The efficacy of pilocarpine and bethanechol upon saliva production in cancer patients with hyposalivation following radiation therapy

Meir Gorsky, Joel B. Epstein*, Jamie Parry, Matthew S. Epstein, Nhu D. Le, Sol Silverman

*Corresponding author for this work

Research output: Contribution to journalArticlepeer-review


Purpose. Pilocarpine and bethanechol have been reported as potentially effective sialogogues for xerostomic patients. The purpose of the present study was to compare the efficacy of bethanechol to that of pilocarpine in patients with dry mouth following cancer therapy. Study design. Patients with documented hyposalivation were provided pilocarpine or bethanechol for 2-3 weeks in an open-label randomized crossover study. Baseline and weekly whole resting saliva (WRS) and whole stimulated saliva (WSS) were obtained for 5 minutes. Subjective response and side effects were recorded. Results. Forty-two xerostomic patients who had received radiation therapy to the head and neck participated. The increase in the WRS and WSS with each medication independently was limited. Statistically significant increase in WRS was seen for both medications when all patients using either agent were analyzed, but no statistically significant increase in WSS was found. Twenty-seven patients completed the crossover protocol. No significant difference in the effect was noted between each of the 2 drugs whether they were prescribed as the first or second drug in the crossover. Statistically significant improvement in subjective report of saliva production/mouth wetness was seen for patients on either medication. This study suggests that subjective improvement in symptoms of dry mouth may be related to resting saliva production, and not to stimulated saliva production. No statistically significant differences in adverse side effects were reported between the medications prescribed. The most common side effects were minor and included frequent urination, dizziness, and increased sweating. Conclusions. The findings indicate that head and neck radiation-treated patients with established hyposalivation will respond minimally to systemic sialagogues and while they may experience an increase in resting saliva little change in stimulated saliva may occur. It is not known whether relatively small increases in saliva are beneficial in maintaining oral health; however, subjective improvement suggests improved quality of life. While it is not known if prolonged use of a sialagogue will have increased effects, the limited increase in saliva seen following the second drug of the crossover suggests that prolonged use of a sialagogue may further increase saliva production.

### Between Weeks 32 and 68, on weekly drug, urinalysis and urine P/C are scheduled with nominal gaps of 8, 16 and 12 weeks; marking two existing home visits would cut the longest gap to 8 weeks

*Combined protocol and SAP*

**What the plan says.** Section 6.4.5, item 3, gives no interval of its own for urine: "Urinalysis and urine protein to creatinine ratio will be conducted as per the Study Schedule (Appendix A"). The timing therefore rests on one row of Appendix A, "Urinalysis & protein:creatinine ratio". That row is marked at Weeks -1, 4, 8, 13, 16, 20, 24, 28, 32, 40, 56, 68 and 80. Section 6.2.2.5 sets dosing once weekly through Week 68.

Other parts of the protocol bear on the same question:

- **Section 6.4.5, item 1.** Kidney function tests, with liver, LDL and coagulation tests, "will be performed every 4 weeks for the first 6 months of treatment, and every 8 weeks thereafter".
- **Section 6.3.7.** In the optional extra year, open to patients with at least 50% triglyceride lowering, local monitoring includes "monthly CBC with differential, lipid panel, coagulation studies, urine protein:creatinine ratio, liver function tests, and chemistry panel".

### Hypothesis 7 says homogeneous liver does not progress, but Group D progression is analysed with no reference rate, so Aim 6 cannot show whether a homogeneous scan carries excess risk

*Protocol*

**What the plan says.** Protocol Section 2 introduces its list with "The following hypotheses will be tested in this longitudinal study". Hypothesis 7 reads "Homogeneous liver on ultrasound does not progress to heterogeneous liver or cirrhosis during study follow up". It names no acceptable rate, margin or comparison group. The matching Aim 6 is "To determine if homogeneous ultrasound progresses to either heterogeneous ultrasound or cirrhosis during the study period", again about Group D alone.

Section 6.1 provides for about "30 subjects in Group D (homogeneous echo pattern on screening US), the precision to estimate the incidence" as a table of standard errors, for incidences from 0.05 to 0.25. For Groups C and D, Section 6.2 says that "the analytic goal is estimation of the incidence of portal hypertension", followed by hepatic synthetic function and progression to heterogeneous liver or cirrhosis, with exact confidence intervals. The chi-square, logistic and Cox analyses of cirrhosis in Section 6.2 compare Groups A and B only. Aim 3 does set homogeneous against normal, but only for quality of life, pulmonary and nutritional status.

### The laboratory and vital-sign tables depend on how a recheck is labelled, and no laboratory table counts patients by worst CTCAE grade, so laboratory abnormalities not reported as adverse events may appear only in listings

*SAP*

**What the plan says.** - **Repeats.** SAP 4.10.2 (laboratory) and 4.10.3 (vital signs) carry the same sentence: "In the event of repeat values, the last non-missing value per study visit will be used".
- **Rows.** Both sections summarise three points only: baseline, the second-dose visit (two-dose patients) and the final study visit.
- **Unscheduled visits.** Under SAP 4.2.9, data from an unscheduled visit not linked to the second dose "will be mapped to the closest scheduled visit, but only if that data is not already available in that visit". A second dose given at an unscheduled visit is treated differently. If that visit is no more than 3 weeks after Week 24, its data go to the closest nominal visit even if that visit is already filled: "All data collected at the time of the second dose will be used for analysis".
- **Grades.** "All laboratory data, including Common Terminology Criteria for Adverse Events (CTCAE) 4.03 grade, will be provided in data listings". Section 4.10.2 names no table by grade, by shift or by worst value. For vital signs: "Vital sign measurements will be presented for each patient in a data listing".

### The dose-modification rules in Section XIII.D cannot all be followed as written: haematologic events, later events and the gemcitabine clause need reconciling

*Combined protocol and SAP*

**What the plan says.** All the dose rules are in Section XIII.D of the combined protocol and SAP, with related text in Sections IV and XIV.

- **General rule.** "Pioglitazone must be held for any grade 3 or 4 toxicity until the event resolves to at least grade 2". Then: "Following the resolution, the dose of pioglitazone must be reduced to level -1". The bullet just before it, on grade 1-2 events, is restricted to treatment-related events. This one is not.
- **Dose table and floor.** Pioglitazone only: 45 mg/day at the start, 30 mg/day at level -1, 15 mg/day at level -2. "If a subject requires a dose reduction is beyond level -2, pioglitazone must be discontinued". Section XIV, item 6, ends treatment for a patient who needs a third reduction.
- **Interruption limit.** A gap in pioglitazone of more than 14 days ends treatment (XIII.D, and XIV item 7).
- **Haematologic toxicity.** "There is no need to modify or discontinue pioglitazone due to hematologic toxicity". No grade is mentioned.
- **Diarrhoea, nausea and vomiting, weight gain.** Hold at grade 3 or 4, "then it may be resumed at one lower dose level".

Original languageEnglish
Pages (from-to)190-195
Number of pages6
JournalOral Surgery, Oral Medicine, Oral Pathology, Oral Radiology, and Endodontics
Issue number2
StatePublished - Feb 2004


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